I was totally incontinent for about three months. I initially thought that diapers would manage the problem, but even the most absorbent brand would last only 45 minutes without getting heavy and beginning to sag down between my legs. I went back to work with a full patient load 11 days after my surgery. It quickly became apparent that a diaper alone would not work. Going back and forth to the restroom in between every four or five patients got old very quickly. I then tried the technique of adding an absorbent liner inside the diaper and only changing that, but the liner was cumbersome as well, and still I had to dispose of and replace it several times a morning. I soon found that the only thing that would let me have freedom from all the paraphernalia related to diapers was a condom catheter. We used to joke as urology residents, saying, “I’m going to go empty my leg bag,” instead of saying we were going to go to the restroom. There were residents who would take condom catheters from the urology clinic and put them on at baseball games so they could drink beer without the inconvenience of going to the stadium restroom. I ordered several types to try out (I won’t tell which size I ultimately used) and actually got along quite well with them. The ones I used were like a condom with sticky glue on the inner surface. As you roll it on, it sticks to the skin and forms a water-tight seal; the end of it has a spout that connects to a tube and a bag that attaches to a leg, hence the term “leg bag.” I could wear this under my scrubs and no one knew I had it on. I worked in the office, operated, and even taught youth Sunday school with this set-up undetected. This system malfunctioned and popped open only once. This soaked the pant leg of the scrubs I was wearing, but no one saw it and I was able to correct that quickly with a new pair of scrub bottoms. There was an ever-present fear that it might leak at an inopportune time, but that never happened. I had told very few people that I had had my prostate removed, so hardly anyone knew that I had a “leakage” issue and was wearing a leg bag. I would be speaking to a patient about what they should do for their prostate and answering questions about incontinence, all the while wearing my leg bag. It was an odd time; I elected not to tell patients about my situation. I bet in those three months of wearing protection that I must have treated hundreds of patients with prostate issues. “What would you do if it were you?” they would ask as I could feel my leg bag filling up. The bag holds about a pint, so I could feel it getting heavy and bulging the scrubs at the calf level of my leg. If you let the bag get too full, then it begins to pull down on the tubing, which in turns pulls down on the condom, which pulls down on the… You get the picture. With time, as I am sure it is with most inconveniences that patients endure, all of the issues associated with the condom catheter became second nature, just part of my life.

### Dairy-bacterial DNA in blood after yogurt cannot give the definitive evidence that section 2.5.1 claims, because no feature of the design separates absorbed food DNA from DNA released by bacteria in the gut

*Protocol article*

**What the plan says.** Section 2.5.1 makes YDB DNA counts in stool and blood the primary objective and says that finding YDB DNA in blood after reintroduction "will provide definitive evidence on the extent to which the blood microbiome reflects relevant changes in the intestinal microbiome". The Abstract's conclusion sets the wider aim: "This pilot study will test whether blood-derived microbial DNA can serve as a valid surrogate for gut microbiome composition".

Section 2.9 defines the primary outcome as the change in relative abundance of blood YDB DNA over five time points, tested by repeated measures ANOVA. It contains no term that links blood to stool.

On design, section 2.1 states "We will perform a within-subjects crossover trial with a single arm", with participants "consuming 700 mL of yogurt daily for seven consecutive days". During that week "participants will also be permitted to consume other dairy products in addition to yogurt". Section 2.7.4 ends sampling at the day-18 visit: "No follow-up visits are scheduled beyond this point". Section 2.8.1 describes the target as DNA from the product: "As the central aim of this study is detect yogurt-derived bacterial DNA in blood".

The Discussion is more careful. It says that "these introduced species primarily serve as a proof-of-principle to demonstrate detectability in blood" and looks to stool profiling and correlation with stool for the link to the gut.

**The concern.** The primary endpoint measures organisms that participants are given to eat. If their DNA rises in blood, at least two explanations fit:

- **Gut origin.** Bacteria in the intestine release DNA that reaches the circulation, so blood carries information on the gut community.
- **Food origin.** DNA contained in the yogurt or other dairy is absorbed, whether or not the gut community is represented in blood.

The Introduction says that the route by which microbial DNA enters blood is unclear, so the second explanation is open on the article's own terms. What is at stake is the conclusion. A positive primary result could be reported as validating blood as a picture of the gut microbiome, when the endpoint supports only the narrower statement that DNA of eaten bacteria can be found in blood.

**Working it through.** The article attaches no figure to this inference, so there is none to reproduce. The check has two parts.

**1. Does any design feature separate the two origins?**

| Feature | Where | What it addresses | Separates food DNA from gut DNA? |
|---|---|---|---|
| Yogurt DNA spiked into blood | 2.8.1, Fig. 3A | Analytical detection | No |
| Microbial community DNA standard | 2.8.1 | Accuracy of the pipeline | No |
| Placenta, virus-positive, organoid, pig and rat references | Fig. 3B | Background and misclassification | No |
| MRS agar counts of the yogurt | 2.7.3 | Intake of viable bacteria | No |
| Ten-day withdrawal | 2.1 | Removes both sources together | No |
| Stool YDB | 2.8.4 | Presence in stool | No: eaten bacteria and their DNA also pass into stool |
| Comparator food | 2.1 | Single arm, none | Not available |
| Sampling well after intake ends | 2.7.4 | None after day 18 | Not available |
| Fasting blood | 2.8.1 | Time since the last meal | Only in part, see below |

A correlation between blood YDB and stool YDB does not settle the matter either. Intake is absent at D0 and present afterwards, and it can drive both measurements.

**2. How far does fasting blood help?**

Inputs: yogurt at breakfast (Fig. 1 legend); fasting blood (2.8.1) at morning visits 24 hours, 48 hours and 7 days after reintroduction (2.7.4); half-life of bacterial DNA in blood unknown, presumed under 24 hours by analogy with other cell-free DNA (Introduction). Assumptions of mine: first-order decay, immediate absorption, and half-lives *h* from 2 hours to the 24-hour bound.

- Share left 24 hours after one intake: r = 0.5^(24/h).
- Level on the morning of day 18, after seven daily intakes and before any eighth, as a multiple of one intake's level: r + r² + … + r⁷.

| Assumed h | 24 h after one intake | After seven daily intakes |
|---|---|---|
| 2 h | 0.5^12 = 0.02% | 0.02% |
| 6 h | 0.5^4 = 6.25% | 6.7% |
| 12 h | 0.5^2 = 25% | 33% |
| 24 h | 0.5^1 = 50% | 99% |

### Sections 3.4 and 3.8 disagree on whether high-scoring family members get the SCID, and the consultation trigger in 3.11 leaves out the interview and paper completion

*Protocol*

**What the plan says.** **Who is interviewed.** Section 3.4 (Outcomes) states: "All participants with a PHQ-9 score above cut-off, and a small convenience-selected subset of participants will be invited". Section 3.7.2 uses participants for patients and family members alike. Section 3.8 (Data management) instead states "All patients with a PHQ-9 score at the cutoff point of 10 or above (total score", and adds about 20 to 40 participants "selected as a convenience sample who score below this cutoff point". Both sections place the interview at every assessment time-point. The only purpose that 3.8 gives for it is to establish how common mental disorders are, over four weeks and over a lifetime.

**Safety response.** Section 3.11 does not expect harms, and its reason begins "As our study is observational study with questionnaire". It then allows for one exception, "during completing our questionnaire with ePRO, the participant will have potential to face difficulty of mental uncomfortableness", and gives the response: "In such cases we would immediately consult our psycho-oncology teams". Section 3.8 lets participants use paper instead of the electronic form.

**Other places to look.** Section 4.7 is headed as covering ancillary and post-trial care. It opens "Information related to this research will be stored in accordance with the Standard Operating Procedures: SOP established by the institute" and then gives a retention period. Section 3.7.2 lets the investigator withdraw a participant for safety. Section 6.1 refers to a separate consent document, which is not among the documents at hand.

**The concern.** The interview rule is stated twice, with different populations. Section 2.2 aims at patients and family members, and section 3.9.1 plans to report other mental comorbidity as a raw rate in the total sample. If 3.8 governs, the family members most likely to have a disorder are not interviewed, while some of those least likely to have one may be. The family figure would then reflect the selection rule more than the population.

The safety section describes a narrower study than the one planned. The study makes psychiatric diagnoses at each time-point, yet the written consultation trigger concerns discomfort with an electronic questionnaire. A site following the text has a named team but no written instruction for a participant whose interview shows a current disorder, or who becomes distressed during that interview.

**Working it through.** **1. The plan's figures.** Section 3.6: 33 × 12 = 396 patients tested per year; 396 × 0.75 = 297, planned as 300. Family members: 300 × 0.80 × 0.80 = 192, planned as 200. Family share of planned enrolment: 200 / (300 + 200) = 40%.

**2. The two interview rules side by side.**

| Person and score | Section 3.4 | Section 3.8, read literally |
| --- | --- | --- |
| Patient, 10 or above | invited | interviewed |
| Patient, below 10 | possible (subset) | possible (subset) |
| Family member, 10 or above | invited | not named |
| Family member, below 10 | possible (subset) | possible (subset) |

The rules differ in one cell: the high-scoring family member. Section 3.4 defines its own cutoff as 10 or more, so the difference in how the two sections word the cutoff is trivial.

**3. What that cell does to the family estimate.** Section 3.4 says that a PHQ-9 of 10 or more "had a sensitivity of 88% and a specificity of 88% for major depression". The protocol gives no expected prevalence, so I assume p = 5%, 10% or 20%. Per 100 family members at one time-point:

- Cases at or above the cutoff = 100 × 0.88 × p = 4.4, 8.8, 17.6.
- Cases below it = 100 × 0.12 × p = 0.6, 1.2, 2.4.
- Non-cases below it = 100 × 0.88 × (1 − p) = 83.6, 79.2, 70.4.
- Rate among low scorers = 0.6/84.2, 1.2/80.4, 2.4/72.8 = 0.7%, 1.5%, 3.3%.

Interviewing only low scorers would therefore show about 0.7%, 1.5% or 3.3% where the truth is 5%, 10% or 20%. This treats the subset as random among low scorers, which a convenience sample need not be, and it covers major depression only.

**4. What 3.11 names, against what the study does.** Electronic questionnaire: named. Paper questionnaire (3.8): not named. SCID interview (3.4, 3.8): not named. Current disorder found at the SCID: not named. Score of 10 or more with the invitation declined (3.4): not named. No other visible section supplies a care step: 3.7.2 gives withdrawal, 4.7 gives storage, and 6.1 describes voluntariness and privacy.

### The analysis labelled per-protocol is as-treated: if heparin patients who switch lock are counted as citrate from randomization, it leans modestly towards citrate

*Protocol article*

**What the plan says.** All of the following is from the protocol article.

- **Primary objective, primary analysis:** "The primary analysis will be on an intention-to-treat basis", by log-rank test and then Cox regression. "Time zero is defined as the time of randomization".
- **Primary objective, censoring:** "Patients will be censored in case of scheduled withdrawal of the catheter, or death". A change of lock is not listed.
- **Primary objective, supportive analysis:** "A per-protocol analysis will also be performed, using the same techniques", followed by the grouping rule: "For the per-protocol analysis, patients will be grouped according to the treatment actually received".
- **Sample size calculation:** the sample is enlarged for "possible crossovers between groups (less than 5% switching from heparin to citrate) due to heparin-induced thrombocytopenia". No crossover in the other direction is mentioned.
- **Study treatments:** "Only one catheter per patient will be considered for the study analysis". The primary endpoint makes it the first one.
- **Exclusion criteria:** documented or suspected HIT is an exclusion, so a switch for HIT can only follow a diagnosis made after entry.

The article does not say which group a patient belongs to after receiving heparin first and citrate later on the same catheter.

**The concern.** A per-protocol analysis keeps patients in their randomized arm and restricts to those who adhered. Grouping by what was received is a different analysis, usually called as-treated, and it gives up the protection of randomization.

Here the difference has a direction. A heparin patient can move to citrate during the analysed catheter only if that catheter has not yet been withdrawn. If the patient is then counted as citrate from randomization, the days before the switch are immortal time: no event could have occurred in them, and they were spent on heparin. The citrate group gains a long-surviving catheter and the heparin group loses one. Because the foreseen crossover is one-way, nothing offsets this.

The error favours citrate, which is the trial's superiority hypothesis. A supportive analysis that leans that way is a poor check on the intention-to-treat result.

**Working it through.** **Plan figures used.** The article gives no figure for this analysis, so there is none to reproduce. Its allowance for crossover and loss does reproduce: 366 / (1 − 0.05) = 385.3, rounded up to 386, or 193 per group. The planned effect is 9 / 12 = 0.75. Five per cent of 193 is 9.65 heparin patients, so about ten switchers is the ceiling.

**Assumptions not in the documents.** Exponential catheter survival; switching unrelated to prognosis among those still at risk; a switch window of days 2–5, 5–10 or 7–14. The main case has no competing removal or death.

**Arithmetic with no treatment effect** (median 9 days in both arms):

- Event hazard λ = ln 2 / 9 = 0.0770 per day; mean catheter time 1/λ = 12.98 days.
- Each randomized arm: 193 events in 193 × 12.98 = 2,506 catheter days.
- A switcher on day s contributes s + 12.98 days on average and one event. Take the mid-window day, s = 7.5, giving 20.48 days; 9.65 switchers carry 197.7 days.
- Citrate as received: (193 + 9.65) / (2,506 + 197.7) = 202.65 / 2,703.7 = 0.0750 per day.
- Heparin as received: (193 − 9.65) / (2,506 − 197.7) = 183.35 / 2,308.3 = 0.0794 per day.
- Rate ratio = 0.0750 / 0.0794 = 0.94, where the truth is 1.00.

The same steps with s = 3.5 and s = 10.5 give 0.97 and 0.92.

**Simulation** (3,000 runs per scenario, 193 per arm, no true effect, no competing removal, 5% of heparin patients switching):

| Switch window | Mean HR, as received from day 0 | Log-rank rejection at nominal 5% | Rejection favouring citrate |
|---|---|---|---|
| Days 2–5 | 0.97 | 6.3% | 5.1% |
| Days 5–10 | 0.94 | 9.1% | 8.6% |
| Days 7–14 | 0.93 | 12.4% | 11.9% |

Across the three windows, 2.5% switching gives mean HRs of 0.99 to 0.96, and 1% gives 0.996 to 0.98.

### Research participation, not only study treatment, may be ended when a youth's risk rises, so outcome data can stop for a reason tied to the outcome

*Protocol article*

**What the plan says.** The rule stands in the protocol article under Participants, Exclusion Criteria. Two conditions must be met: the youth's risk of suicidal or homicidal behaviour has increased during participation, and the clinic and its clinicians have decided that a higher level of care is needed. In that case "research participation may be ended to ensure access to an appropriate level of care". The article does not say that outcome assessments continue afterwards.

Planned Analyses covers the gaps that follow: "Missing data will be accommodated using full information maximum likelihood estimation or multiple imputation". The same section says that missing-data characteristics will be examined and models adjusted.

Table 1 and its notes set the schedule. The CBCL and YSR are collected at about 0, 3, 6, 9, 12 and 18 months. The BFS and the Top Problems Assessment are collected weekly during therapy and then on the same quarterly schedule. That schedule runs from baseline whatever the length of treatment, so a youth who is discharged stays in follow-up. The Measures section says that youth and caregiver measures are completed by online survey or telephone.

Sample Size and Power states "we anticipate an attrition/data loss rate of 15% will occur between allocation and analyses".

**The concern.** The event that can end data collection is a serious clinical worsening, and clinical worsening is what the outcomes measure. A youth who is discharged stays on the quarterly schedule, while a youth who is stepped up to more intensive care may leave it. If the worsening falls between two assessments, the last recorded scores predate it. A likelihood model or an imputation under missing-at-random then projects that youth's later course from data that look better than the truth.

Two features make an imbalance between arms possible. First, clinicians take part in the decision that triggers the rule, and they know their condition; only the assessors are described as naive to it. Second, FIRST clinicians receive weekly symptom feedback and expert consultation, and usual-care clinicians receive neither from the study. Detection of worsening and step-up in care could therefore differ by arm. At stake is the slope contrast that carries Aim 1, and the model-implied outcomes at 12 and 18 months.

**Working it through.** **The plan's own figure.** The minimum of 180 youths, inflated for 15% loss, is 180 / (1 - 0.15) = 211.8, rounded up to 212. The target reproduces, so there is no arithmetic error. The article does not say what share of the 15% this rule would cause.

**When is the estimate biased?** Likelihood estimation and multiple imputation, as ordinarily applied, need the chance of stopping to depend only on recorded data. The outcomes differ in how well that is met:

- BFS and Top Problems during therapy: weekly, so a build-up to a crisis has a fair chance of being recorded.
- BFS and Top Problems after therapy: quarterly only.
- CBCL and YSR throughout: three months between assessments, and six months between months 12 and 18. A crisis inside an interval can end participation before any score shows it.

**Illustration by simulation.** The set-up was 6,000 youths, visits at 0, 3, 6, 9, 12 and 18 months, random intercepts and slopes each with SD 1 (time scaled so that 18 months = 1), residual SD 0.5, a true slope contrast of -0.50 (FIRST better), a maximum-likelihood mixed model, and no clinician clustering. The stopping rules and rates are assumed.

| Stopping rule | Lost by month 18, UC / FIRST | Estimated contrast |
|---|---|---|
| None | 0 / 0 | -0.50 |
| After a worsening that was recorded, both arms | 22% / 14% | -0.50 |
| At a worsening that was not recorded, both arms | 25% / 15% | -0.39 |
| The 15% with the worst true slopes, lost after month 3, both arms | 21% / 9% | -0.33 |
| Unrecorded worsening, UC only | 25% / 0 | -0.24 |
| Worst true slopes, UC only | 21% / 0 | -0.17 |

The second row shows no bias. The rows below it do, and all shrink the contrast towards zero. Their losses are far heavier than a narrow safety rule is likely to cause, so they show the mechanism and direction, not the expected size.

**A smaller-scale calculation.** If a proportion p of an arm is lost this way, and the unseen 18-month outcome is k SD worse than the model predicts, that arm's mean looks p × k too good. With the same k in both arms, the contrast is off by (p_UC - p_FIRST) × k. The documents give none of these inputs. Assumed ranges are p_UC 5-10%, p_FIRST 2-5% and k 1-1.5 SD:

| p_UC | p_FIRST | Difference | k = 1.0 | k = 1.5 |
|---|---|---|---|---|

I would take off the condom before my shower and then jump around to see if the leaking had improved, and each morning for those three months, I was disappointed. Following the shower, I would dry the area to perfection and then carefully roll on my condom catheter and begin the process of hooking everything up. I had a routine that took about 15 minutes. On one particular morning, some of the skin of my “you know what” was very irritated and little blisters were all over the skin, particularly where urine would contact inside the condom. The condom catheter’s glue made taking off the condom a very unpleasant experience, as it would pull at the irritated areas of skin and open the blisters as well. It was very painful to take off the old and miserable to then put on the new. I remember being quite depressed by my situation that morning, more so than usual. As if it were not bad enough to be leaking all the time, now my system for dealing with it was also problematic. The thought of wearing this contraption all day, considering all the movement and discomfort that this entailed, also added to my despondency. The other issue was that if the skin kept getting irritated, I would not be able to use the condom catheter and would have to go back to diapers. I was pondering my plight and was just about “situated” when my wife entered our master bath. I was stooped over in order to connect the rubber straps of the bag to my calf and looked up at her. She looked at me oddly and with what I perceived as a look of concern. I thought that maybe she had detected my frustration and slight depression. I remember being disappointed that my true feelings might have been revealed, as I had been trying to down-play to my family the pathetic “urinary” situation that had become my life. By the way she peered down at me I was sure she was going to ask, “Is everything O.K?” She then said,” John, I think I see a black hair on the tip of your nose.” Somewhat relieved, as I connected the last leg strap, I said, “Thank you dear.”